The Court of Justice of the European Union (‘CJEU’) has given its judgment on the meaning of ‘establishment’ for the purposes of deciding whether collective redundancy consultation obligations are triggered or not. The CJEU agreed with the recent opinion of the Advocate General in finding that ‘establishment’ should be interpreted narrowly to mean the individual establishment in which an employee works. The CJEU explained that where an employer’s business comprises several entities, the relevant ‘establishment’ is the entity where the worker is assigned to carry out their duties. In the Woolworths case, this would be the individual store. In each case, the exact meaning of ‘establishment’ will still turn on its own facts.
This ruling will have significant positive impact on insolvent business recovery prospects and multi-site employers making redundancies across their business. Effectively, the judgment means that the UK will revert to the pre-Woolworths position where collective redundancy consultation obligations are only triggered if there is a proposal to dismiss as redundant 20 or more people at one establishment within a 90 day period. Failure to collectively consult can still result in awards of up to 90 days’ gross pay per affected employee as a protective award: a significant liability in large scale redundancy exercises.
As a result of the CJEU’s decision, we now know that where redundancies are proposed across a number of sites, collective consultation may be required at some of those sites but not all. For example, in the Woolworths scenario, there would need to be collective consultation for stores with 20 or more employees at risk of redundancy. However, this would not be the case in smaller stores with fewer than 20 employees, where only individual consultation would be required.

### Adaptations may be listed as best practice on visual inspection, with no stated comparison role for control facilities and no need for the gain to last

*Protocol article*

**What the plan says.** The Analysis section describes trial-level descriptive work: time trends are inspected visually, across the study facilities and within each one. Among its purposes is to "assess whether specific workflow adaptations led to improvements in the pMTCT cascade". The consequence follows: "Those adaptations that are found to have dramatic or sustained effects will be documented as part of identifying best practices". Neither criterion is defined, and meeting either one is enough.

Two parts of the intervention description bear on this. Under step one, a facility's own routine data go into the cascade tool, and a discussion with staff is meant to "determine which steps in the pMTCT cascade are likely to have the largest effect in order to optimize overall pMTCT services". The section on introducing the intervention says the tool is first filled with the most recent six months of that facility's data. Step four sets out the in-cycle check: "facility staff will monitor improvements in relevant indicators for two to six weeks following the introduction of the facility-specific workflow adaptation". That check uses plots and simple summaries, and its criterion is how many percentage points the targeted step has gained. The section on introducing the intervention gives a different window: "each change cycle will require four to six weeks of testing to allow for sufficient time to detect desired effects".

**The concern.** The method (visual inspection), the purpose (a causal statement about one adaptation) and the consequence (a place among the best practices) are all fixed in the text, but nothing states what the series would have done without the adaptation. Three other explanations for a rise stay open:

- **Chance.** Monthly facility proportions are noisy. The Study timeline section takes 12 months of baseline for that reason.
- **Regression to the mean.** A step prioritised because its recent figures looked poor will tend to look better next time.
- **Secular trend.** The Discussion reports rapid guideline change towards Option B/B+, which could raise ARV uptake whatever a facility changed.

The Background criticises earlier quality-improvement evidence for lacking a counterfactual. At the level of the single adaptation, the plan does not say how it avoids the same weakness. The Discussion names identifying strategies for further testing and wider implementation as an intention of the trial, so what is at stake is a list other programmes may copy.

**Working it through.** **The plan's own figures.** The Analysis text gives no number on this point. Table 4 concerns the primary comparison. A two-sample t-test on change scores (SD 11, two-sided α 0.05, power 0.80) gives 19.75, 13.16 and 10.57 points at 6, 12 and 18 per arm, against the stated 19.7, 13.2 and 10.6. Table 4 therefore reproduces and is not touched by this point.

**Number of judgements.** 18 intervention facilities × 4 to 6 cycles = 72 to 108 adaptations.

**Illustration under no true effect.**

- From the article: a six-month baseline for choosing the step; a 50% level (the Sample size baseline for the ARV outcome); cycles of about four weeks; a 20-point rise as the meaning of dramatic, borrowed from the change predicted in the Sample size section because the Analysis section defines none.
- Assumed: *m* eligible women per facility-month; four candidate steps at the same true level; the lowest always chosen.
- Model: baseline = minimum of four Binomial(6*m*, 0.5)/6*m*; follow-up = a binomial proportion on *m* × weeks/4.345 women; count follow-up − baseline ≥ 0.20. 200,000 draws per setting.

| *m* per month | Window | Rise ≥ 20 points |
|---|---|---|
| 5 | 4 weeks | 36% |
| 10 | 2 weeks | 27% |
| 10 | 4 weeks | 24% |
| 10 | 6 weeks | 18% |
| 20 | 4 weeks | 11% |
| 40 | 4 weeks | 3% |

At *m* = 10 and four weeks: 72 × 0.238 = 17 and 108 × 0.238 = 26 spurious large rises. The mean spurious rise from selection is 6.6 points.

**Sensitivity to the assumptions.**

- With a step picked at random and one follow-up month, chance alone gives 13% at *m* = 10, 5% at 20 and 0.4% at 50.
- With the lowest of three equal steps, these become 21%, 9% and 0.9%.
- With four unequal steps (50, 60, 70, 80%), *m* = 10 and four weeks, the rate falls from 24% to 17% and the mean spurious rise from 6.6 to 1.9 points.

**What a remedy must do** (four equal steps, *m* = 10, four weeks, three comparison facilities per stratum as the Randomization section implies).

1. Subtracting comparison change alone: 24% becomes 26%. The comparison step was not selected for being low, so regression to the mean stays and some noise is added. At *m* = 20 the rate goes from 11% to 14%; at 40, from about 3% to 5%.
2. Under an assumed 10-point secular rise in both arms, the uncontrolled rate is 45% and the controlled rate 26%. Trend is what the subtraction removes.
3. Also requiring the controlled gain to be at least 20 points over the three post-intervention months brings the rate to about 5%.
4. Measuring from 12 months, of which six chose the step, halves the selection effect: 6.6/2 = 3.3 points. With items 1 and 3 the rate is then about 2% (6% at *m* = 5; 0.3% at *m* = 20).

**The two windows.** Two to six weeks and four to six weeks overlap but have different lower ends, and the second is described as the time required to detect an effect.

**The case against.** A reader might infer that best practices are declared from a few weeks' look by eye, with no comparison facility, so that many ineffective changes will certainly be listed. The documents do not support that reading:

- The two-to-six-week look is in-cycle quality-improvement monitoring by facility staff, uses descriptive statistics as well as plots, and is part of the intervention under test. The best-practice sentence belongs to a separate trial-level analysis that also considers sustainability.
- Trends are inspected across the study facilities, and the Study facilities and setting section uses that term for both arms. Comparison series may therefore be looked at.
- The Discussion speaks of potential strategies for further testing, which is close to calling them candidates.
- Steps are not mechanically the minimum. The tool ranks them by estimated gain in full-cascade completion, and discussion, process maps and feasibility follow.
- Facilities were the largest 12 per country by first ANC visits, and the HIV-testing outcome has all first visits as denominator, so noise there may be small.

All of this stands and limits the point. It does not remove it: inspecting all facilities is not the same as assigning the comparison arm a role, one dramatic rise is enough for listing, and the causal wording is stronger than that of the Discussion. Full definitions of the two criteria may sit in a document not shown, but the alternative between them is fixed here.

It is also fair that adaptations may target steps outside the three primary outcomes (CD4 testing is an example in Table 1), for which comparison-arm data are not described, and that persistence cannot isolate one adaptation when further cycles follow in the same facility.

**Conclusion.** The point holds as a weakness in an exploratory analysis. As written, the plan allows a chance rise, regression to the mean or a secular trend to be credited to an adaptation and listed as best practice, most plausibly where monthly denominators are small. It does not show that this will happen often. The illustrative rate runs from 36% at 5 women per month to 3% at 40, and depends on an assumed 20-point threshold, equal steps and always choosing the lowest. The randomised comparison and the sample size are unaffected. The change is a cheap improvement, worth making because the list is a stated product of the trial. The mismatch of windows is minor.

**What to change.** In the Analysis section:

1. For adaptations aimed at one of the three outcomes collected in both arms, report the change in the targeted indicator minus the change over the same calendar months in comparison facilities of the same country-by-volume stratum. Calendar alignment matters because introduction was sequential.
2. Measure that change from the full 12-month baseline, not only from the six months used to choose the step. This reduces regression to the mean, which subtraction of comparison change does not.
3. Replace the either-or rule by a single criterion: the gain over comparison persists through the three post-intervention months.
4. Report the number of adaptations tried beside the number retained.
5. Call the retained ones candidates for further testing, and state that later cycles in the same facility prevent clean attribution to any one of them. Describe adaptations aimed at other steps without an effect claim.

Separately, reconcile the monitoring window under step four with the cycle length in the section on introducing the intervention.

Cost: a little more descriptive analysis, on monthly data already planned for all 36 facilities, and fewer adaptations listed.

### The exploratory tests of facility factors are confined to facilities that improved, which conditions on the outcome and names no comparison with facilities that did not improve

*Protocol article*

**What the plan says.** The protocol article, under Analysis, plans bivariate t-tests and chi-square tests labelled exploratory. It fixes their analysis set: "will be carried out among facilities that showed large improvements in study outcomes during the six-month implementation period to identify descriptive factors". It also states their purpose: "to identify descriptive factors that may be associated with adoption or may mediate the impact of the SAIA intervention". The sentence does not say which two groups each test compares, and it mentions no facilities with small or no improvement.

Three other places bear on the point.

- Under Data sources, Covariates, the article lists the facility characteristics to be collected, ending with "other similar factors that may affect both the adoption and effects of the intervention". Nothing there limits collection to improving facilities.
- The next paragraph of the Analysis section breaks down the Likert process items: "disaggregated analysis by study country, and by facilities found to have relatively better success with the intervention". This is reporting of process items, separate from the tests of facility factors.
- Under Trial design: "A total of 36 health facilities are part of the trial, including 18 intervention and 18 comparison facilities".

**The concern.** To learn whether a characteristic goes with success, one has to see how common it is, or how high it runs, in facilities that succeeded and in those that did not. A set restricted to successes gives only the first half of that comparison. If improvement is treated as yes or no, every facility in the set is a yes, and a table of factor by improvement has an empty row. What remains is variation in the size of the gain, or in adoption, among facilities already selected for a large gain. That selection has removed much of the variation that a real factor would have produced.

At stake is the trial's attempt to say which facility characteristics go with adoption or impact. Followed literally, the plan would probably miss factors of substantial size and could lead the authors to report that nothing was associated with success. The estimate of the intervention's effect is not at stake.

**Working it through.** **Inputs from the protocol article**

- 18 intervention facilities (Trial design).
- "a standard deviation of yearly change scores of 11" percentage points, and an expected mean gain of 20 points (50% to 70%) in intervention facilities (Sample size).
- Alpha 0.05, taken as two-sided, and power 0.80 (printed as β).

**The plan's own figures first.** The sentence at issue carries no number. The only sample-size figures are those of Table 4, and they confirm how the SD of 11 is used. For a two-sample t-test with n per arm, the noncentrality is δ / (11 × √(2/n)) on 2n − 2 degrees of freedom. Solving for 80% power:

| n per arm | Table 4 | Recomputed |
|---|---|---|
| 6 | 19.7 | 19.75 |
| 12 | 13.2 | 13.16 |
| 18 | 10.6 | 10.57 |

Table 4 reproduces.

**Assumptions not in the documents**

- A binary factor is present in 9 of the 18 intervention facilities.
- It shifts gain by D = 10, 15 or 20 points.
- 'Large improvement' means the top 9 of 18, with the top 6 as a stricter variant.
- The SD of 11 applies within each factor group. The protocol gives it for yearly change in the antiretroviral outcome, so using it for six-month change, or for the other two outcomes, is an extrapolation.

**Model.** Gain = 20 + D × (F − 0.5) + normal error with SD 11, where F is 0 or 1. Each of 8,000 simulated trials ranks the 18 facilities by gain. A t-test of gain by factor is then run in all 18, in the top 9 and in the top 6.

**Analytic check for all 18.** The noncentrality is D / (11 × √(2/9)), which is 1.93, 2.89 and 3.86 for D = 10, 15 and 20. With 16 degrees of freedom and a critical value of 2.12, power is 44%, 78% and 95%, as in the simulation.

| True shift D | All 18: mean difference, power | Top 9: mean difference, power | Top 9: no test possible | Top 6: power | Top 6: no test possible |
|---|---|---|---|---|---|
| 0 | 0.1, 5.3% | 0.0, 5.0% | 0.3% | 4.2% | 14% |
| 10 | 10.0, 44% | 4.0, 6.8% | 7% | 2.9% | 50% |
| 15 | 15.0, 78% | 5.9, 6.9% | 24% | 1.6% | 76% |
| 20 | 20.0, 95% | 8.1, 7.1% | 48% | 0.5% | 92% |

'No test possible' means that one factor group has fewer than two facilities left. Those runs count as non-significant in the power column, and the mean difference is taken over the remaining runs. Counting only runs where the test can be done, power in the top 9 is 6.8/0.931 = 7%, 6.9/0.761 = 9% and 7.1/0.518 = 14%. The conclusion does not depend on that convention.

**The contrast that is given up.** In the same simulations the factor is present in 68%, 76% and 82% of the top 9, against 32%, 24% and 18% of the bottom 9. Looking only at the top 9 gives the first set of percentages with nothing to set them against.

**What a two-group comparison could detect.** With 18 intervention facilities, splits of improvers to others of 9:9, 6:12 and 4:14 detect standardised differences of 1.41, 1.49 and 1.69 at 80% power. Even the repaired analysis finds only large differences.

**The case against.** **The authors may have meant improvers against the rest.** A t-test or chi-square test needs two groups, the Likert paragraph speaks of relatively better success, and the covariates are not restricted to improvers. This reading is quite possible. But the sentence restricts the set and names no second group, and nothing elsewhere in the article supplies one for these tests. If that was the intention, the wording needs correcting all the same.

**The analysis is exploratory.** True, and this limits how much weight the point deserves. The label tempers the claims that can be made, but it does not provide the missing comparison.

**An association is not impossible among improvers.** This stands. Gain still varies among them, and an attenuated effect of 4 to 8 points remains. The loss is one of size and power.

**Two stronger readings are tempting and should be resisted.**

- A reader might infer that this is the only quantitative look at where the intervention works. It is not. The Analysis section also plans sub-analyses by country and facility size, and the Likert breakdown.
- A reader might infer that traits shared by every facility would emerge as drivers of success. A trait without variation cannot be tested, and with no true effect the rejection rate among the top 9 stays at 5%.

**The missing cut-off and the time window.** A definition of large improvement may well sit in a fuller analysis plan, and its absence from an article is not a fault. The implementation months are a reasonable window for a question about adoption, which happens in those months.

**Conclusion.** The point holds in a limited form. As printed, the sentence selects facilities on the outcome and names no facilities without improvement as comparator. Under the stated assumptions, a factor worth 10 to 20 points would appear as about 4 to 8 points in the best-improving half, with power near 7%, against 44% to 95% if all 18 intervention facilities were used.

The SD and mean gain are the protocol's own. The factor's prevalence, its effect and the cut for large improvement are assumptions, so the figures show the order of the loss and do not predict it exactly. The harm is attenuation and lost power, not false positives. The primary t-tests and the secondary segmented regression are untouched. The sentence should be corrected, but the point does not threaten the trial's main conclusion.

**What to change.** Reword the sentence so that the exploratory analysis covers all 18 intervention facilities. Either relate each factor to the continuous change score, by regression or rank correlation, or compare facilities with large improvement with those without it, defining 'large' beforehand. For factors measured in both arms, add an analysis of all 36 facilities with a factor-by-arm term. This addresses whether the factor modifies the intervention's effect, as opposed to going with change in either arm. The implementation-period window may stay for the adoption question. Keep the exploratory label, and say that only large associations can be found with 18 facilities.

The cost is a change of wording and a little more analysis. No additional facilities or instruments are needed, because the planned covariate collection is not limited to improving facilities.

Many businesses have been eagerly awaiting this ruling from the CJEU to put an end to the uncertainty caused by the Woolworths case. Since the Woolworths decision was made, some large multi-site employers felt obligated to collectively consult in respect of all redundancies. This is because across their organisation as a whole, it was possible that 20 or more redundancies were being proposed in a 90 day period at separate sites for separate reasons. The removal of the ‘establishment’ test meant that these disparate redundancies could be caught by the collective consultation requirement. Often employers did not have the systems in place to monitor redundancy proposals across all business areas and as such, they erred on the side of caution and ran continuous collective consultations. This obviously placed a considerable extra burden on these employers who will now be breathing a sigh of relief at the CJEU’s decision. The CJEU itself reasoned that the purpose of the rules on collective consultation was to capture collective redundancies, not place a burden on employers that just happened to be carrying out a number of distinct redundancies within a 90 day period.
Employers or administrators planning on carrying out a large scale redundancy exercise will also benefit from the CJEU’s decision. These employers may be able to reduce or avoid entirely the need to collectively consult if few or no single establishments have 20 or more employees at risk of redundancy. In turn, this will reduce the potential risk of a protective award for any failure to collectively consult as fewer employees will qualify for that protection.
- For more detail on the progress of this case so far, and an overview of collective consultation obligations in the UK, see our recent article on the recent Advocate General’s opinion.
- The CJEU’s full judgment is not yet available. To see their press release containing the CJEU’s official summary the judgment, please click here.